One of the most common questions our guides hear is “Is this water safe to drink?” and “Will this food make me sick?” It’s a perfectly legitimate question – after all, no one wants to begin the trip of a lifetime with a magazine in one hand and a roll of toilet paper in the other – in the land of squat toilets, to boot!
But while caution is definitely warranted when you’re out on your own trying new things, the local restaurants that Smiling Albino chooses on our trips are high-quality affairs that use proper ingredients and – even if it doesn’t appear so through a western culinary lens – proper hygiene for an Asian food experience, even if it’s under a bamboo canopy on the edge of a meandering river far from civilization.
First thing to remember is that almost all ice served in Southeast Asia comes from large factories that use treated water (unless you’re reallllly in the boonies, but let’s cross that bridge when we come to it). The main reason for this, sadly, isn’t a noble concern for the delicate stomachs of foreign tourists – it’s pure economics. Mr. Somchai freezing blocks of dirty water in his homemade freezer simply can’t compete with the economies of scale and distribution power of a large ice factory. So that’s one problem done.
But food is another thing. If food is cooked well, you won’t get sick, but, you may still get a bit of Bangkok Belly, and it’s important to realize that they are not the same thing. The reason for this is that no matter how well you cook food, it was still grown, raised, and cooked using local ingredients and methods. Asian ecosystems – from the animals to the microbes – are different from western ones, and there is bound to be a bit of an adjustment period getting used to it. Indeed, it goes both ways – when SA returns home for a trip, our stomachs often take a bit of time to get used to things there too.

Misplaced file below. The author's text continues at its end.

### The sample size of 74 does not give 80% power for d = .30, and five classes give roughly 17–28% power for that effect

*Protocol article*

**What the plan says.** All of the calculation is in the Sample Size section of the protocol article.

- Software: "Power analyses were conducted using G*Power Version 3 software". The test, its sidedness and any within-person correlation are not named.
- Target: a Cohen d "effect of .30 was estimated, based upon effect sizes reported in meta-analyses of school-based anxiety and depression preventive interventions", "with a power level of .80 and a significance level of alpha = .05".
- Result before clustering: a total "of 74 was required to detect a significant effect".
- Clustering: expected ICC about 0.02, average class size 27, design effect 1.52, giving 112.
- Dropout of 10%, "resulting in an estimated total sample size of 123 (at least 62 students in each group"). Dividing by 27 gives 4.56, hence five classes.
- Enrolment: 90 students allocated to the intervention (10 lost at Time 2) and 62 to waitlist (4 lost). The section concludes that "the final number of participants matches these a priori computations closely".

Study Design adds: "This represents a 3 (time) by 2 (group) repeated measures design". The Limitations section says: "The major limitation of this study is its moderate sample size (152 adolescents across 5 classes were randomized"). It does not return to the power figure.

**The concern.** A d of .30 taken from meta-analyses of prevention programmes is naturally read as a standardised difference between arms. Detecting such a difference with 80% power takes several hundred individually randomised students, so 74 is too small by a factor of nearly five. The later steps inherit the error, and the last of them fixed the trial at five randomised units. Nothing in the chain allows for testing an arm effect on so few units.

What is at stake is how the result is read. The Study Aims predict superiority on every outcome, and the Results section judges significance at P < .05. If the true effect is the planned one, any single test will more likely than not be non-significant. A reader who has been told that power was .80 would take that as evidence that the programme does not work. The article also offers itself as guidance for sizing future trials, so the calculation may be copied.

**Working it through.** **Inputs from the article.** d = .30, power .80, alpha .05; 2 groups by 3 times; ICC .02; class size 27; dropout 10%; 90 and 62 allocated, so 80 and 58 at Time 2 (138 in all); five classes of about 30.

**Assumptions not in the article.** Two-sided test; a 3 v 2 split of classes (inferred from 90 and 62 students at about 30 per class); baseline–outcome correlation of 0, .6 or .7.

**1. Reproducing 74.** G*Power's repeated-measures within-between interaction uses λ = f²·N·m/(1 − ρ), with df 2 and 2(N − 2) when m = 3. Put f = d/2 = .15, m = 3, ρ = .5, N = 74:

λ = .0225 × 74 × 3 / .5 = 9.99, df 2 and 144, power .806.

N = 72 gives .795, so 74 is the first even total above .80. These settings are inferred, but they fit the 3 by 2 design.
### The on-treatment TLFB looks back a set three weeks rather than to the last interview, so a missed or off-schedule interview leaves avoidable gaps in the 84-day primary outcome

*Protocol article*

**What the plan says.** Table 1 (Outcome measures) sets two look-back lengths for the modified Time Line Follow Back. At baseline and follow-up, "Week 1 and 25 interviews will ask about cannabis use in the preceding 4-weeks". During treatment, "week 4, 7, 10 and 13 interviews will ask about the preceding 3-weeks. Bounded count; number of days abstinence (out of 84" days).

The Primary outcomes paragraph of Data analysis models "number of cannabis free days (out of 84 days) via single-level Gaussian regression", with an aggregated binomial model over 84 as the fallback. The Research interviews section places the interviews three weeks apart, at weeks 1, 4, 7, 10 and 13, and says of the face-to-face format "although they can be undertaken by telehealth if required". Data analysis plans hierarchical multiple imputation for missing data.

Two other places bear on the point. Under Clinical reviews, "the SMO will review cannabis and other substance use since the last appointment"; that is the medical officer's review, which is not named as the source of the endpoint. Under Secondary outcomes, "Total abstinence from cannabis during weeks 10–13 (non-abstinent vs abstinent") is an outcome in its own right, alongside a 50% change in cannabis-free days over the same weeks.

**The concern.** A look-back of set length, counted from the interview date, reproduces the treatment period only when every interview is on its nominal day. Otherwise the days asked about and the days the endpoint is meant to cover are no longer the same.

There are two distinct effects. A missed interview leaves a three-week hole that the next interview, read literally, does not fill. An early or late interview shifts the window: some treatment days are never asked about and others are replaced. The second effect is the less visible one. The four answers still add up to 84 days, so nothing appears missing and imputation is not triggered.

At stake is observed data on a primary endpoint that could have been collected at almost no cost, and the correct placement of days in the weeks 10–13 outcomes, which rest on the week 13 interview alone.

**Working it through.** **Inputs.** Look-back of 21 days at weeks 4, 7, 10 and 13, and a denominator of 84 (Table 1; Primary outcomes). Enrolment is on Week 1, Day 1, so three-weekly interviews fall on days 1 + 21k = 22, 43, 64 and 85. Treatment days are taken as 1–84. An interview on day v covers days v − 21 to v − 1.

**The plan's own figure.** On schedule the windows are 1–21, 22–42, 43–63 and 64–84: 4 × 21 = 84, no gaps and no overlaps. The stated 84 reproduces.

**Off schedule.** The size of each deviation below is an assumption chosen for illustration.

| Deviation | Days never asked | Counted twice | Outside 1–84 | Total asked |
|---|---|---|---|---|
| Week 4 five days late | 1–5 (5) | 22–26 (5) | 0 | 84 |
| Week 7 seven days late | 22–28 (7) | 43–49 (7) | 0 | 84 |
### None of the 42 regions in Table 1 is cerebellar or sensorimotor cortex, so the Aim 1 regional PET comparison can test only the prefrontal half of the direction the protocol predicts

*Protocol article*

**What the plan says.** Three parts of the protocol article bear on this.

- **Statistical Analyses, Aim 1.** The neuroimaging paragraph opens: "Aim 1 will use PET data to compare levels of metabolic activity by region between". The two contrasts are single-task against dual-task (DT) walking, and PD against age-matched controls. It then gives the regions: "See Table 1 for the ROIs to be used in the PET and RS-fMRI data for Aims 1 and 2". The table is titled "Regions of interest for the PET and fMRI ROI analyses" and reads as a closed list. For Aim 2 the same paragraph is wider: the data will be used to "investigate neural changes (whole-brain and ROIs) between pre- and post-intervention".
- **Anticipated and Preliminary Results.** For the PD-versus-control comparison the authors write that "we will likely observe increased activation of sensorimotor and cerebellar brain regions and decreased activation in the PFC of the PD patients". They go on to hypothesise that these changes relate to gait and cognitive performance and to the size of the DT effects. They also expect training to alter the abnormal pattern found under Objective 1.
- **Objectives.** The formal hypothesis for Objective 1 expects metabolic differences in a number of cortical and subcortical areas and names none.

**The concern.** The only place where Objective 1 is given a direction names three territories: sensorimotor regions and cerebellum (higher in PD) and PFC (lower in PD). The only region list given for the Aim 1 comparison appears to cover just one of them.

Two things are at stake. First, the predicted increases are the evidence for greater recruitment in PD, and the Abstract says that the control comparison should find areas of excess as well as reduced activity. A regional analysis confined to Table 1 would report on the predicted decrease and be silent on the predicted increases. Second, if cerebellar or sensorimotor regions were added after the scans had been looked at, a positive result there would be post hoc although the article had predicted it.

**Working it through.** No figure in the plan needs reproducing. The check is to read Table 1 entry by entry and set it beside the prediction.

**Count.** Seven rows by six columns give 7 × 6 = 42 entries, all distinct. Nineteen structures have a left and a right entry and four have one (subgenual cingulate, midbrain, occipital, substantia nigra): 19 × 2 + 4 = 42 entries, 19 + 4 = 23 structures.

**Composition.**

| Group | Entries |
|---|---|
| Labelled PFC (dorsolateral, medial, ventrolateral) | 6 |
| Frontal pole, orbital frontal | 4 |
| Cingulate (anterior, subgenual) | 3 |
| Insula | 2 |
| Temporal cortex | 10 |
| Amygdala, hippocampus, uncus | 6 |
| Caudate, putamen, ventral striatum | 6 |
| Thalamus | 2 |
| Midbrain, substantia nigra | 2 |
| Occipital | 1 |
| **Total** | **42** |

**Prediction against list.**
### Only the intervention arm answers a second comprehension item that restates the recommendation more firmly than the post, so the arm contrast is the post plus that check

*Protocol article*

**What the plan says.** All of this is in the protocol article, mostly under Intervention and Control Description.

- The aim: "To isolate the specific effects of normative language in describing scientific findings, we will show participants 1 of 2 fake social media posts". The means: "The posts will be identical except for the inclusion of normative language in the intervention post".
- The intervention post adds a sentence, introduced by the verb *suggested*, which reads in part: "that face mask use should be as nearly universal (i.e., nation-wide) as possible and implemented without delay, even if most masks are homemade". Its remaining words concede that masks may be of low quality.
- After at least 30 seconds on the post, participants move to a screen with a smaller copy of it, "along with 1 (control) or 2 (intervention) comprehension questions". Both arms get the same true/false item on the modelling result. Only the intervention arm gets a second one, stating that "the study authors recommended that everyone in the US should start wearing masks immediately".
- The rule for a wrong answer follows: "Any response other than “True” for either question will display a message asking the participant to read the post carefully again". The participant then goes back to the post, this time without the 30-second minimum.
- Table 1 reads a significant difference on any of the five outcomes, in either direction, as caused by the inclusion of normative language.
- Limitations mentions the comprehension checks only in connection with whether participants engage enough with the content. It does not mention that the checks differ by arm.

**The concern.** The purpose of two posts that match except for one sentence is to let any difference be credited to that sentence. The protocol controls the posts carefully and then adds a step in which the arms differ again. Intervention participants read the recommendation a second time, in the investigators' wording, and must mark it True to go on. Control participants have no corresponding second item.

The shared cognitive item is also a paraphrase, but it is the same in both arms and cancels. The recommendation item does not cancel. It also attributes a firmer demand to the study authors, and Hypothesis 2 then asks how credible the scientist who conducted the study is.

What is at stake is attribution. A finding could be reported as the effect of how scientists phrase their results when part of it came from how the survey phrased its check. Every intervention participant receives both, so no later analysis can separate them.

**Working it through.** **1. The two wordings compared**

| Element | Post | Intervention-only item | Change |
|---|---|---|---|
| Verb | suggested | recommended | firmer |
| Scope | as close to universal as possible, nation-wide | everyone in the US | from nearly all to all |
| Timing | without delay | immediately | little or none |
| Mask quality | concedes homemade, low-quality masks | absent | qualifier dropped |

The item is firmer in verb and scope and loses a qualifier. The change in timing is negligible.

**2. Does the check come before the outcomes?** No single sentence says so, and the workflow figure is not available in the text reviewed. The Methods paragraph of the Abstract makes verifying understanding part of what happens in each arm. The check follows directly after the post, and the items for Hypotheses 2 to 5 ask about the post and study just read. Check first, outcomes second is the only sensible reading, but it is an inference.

All this being said, there are still some well-known rules to follow when it comes to finding food and water in Asia. Crowds are a good sign – if it’s okay for all of them, it will probably be okay for you. As we mentioned, ice is almost always okay to have in your drinks, but if you’re still wary, bottled water without ice is available on almost every street corner.
The one area where westerners need to be careful is if you have any allergies, especially if those ingredients are common in Asian cooking. The same care is often not taken with separating food, and if, for instance, you have a severe peanut allergy, the chef might not understand how severe, and cook a non-peanut dish using the utensils he cooked a peanut dish with. If this is the case, we recommend learning the name of the ingredient you’re allergic to in the local language, as well as the word “allergic”. This phrase and some quick sign language should be enough to get the point across. Another trick is to have someone write “I am very allergic to peanuts” on a piece of paper and take this, or a picture of it, with you to show the chef. Ask us to help with this if you want to be sure.
The bottom line is that Southeast Asia has some of the best food in the world. It would be a shame to not be a little adventurous cuisine-wise while in the region. If there is ever a time to dive into a culinary wonderland, this is it. A few simple precautions and a bit of knowledge on the issue makes a world of difference. Enquire here about some of our culinary tours around the cities and towns in the region. Bon appetit!